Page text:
McCall and Bergmann address the Gateway
A Texas County Commissioner is an elected official and should be a public servant first. In exercising their authority to serve the people, a County Commissioner should never lose sight of representing the people’s desires and rights. You, as the citizens of Kendall County, deserve to know what issues will affect our precinct and our county or even you, personally. I want you to be informed about what is happening in your area, solicit your comments and represent you before we all find out it is a “Done Deal” in the media.
I believe there should be clear and open communication between the county government and the people they serve. Based on feedback from Kendall County residents, I would work to implement an updated website. The “Kendall County Website” should be user friendly, easy to navigate and should also include the county’s plans for roads and development projects.
It should allow Commissioners to post links to their social media, office hours and scheduled neighborhood precinct meetings. The website should also have the capability to search the Commissioners Court agendas and minutes, from historical to present. Social media can be used as an effective tool for real-time communication. As your Commissioner, I will also utilize social media to inform the residents of Precinct 1 of neighborhood meetings, precinct or countywide issues, provide important updates and sharing notices/alerts.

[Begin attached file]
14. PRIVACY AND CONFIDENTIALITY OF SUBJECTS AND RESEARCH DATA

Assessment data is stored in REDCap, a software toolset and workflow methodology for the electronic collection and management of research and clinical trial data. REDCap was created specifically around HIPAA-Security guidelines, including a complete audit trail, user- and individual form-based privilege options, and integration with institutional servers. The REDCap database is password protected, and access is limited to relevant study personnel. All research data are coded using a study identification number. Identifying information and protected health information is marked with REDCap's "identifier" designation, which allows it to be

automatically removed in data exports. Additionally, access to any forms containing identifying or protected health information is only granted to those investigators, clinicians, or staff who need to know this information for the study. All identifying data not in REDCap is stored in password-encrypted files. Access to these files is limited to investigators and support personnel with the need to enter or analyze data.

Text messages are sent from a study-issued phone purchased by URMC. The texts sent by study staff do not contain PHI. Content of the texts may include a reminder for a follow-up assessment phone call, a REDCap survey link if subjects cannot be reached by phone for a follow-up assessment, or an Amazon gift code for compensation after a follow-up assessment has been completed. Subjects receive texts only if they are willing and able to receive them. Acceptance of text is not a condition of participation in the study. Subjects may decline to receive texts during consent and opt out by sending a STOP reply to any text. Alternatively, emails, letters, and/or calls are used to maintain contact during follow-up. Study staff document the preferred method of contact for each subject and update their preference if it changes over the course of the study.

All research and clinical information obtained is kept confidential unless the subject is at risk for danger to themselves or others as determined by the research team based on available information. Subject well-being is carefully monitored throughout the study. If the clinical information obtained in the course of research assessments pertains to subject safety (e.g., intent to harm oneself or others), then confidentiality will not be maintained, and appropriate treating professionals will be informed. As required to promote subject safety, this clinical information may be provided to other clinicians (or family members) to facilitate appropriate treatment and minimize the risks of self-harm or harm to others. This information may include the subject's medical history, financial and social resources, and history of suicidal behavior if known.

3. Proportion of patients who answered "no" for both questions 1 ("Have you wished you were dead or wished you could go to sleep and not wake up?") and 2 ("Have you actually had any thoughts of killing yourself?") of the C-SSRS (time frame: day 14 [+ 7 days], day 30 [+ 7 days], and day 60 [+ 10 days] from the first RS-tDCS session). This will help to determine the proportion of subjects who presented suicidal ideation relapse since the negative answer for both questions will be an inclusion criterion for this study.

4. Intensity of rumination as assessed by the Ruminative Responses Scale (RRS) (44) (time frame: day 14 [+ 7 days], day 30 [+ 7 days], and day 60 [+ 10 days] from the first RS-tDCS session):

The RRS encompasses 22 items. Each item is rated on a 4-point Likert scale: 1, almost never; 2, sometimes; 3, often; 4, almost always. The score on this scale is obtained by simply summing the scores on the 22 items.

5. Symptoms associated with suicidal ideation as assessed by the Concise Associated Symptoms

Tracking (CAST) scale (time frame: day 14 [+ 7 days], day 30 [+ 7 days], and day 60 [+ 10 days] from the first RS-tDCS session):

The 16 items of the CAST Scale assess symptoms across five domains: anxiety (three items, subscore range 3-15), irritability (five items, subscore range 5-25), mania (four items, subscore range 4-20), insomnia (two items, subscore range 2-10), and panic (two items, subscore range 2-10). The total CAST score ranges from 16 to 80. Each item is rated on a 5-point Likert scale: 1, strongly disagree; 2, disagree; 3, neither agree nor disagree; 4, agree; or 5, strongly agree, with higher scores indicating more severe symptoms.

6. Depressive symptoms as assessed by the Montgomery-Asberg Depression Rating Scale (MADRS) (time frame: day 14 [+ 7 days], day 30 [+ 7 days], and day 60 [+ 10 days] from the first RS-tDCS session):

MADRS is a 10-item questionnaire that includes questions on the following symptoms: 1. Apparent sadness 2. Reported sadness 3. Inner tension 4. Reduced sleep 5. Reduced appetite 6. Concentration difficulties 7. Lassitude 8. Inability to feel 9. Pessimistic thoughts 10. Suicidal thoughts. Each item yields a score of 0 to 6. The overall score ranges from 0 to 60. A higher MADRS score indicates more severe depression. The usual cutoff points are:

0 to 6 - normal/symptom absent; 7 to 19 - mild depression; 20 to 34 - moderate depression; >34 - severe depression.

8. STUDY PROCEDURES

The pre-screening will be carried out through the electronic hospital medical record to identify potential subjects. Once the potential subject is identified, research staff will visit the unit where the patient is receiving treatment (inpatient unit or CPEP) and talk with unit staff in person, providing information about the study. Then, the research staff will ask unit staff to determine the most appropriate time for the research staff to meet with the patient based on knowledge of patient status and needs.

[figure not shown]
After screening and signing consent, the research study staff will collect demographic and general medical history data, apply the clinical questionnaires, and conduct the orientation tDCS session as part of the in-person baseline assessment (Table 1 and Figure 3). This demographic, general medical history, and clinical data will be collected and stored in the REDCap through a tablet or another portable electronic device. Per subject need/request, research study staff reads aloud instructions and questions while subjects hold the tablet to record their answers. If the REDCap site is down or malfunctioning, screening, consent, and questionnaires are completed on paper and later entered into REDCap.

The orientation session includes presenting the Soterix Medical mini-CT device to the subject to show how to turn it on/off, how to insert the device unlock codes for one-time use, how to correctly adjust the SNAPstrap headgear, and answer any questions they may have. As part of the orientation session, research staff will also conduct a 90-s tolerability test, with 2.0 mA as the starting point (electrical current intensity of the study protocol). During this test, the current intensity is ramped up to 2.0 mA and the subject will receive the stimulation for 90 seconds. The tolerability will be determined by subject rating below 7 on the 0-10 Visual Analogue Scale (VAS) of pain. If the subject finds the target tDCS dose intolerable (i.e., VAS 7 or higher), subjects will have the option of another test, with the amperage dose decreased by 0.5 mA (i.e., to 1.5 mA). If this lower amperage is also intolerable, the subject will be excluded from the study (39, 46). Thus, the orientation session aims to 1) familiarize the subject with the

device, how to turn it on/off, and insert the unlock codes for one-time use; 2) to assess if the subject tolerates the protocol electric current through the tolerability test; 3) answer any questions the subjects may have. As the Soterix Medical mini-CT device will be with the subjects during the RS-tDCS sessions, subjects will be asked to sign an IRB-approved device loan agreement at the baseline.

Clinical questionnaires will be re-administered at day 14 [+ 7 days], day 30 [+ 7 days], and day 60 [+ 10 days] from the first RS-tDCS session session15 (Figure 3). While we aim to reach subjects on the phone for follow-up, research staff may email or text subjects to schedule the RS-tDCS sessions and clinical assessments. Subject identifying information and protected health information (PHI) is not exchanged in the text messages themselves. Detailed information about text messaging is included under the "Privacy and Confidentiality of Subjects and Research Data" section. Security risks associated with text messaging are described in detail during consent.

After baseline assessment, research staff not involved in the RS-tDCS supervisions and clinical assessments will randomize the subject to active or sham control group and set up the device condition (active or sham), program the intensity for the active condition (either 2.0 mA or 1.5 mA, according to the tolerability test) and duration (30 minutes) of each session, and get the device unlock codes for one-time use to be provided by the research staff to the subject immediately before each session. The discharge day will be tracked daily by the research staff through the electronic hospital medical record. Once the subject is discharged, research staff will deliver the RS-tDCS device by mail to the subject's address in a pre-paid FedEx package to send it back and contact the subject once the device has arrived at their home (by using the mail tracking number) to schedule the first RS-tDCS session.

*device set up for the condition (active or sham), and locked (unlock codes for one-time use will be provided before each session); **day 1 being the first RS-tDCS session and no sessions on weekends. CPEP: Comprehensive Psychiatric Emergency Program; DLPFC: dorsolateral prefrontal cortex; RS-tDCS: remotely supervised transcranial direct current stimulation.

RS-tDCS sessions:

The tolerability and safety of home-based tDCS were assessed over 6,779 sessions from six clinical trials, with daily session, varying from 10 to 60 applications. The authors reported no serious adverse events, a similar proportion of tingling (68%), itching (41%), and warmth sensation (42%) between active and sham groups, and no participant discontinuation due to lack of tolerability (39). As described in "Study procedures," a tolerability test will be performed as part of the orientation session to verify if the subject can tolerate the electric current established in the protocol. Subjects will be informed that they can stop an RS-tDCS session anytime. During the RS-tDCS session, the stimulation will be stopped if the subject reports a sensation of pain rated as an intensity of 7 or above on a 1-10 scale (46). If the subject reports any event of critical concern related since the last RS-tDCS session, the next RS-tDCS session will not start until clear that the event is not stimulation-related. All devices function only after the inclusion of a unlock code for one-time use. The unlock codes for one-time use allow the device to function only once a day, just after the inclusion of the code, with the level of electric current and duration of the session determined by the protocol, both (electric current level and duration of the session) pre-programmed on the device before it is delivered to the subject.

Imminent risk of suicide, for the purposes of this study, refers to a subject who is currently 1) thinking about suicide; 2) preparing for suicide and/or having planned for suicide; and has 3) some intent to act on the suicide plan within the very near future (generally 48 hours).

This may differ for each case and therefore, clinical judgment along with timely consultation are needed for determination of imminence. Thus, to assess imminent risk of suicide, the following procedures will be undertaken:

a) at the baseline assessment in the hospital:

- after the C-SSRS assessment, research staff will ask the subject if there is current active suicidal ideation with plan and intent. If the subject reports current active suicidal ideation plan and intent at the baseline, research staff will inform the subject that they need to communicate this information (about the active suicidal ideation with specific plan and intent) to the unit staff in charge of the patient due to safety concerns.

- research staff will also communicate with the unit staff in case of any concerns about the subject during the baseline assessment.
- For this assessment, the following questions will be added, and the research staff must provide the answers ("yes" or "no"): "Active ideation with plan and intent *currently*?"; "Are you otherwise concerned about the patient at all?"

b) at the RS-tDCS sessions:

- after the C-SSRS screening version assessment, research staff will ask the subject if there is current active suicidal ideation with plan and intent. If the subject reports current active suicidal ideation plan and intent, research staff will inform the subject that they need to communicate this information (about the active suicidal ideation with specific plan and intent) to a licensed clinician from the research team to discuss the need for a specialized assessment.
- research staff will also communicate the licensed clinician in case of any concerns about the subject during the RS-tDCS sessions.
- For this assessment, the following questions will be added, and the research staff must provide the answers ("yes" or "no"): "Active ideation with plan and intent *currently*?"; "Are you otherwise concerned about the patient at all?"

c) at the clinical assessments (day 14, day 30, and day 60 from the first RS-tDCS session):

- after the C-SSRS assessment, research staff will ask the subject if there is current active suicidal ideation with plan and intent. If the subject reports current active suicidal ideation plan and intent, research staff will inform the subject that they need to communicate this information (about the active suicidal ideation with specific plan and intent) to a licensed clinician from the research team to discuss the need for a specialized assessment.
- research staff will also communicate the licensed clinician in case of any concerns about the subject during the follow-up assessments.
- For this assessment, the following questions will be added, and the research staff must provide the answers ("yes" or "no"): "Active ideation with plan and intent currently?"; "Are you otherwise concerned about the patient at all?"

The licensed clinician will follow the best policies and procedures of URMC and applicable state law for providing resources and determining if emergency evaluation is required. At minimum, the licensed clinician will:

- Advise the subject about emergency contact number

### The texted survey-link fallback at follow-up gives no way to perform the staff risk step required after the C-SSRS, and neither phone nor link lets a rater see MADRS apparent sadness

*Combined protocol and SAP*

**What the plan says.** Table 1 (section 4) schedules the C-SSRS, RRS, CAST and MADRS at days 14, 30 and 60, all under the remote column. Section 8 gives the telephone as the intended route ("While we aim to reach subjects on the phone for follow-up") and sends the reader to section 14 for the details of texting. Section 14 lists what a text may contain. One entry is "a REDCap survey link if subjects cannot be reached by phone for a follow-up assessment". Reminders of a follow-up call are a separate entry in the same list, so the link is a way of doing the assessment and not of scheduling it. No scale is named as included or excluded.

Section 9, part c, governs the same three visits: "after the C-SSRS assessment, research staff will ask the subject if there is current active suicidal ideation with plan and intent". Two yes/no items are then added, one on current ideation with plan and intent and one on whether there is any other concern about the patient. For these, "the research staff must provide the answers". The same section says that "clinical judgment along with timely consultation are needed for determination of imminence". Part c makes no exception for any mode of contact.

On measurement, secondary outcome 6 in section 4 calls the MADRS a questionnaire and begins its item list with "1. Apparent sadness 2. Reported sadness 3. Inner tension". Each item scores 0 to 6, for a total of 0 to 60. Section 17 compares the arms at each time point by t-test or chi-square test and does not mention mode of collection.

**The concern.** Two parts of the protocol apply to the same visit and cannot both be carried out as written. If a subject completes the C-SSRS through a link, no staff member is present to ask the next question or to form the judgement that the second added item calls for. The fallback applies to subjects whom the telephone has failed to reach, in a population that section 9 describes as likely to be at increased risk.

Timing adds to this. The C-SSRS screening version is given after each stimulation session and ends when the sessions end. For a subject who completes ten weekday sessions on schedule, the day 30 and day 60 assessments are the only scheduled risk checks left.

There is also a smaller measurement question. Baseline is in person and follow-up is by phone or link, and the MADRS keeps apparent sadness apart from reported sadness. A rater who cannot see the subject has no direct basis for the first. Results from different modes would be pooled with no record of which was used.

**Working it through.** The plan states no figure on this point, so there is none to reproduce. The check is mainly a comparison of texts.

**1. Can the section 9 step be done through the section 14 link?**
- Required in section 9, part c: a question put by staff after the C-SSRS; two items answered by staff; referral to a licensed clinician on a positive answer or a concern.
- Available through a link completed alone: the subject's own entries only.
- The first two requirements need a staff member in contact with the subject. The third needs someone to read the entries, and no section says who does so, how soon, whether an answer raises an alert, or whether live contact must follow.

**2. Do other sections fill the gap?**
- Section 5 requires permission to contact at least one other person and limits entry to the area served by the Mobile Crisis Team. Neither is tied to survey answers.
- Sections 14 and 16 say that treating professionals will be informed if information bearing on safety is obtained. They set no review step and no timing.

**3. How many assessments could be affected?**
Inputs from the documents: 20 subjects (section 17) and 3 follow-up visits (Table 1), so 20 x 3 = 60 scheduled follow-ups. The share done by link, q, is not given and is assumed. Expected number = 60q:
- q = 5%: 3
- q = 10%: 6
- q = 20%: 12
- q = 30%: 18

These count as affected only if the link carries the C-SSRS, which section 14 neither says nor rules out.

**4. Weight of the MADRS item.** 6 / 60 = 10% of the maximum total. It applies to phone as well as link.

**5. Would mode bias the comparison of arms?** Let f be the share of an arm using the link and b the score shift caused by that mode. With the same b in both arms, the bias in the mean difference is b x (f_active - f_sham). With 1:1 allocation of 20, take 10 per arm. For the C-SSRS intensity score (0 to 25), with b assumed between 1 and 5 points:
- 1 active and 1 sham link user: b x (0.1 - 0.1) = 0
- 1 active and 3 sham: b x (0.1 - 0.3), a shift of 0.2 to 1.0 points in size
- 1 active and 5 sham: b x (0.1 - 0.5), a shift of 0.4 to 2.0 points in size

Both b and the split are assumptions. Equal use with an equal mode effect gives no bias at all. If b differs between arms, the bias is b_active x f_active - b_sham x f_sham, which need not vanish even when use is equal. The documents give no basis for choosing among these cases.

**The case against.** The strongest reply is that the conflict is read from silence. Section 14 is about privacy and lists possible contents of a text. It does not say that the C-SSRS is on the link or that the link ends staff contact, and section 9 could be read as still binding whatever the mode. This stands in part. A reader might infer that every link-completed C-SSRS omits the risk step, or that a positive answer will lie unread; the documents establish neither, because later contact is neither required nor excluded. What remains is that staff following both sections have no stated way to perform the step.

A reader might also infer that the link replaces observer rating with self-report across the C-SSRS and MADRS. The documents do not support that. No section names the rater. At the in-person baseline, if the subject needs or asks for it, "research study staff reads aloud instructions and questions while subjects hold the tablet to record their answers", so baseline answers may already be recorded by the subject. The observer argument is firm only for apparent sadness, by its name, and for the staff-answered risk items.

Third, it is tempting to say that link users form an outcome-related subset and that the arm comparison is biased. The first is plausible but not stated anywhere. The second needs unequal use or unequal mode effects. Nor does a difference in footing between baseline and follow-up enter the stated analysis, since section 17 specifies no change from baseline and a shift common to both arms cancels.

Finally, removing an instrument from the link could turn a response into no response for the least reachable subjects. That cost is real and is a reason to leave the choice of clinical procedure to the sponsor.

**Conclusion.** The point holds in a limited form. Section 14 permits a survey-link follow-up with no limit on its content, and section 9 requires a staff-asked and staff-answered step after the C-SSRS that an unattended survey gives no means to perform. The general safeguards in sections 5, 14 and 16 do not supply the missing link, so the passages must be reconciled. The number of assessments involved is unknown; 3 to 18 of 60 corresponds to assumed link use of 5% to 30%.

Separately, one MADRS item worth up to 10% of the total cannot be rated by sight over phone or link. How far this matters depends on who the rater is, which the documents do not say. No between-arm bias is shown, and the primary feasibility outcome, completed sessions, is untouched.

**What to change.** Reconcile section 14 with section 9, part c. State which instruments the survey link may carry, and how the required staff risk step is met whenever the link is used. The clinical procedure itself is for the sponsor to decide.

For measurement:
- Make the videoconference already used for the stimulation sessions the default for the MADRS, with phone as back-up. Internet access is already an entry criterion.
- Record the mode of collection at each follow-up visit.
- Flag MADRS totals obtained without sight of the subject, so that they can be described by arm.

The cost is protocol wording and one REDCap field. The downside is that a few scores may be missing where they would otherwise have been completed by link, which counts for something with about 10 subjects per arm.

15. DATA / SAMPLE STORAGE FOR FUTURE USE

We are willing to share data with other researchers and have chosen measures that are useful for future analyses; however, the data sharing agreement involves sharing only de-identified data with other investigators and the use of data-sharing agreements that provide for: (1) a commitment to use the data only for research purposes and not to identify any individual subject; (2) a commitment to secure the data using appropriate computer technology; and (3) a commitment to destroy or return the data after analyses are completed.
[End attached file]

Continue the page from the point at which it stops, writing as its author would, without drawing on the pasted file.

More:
Our county has been reported as one of the fastest growing counties in Texas. Along with this growth comes mobility problems and congestion. In the past, plans were introduced to build an entire road system around Boerne forming a loop.
Two loops were proposed between 2005 to 2018 that did not address the local congestion in the City of Boerne and Kendall County. They drew lines on a map without any in-depth study and without adequate public input. After the citizens voiced opposition to both of the proposed TxDOT regional loops, the majority of the members of the Kendall County Commissioners Court responded by rejecting the loops by vote and signing resolutions.
As a result of the Loops being rejected by the citizens, a committee was formed in July 2019 to study transportation issues that affect Kendall County, now and in the future. The Kendall County Commissioners, Boerne City Council and Fair Oaks Ranch City Council formed the Kendall County Boerne Fair Oaks Transportation Committee (KCBFOTC). This committee is made up of representatives of key organizations, invited citizens and elected officials tasked with developing a transportation plan. All Kendall County and Fair Oaks Ranch citizens have been encouraged to join the subcommittees. All meetings are open to the public, the agendas and minutes are posted on their website “KCBFOTC.com”. I support this committee as a step in the right direction to address the growing transportation concerns Kendall County citizens are facing. I would encourage all interested residents to attend the meetings and, if possible, join one of the subcommittees.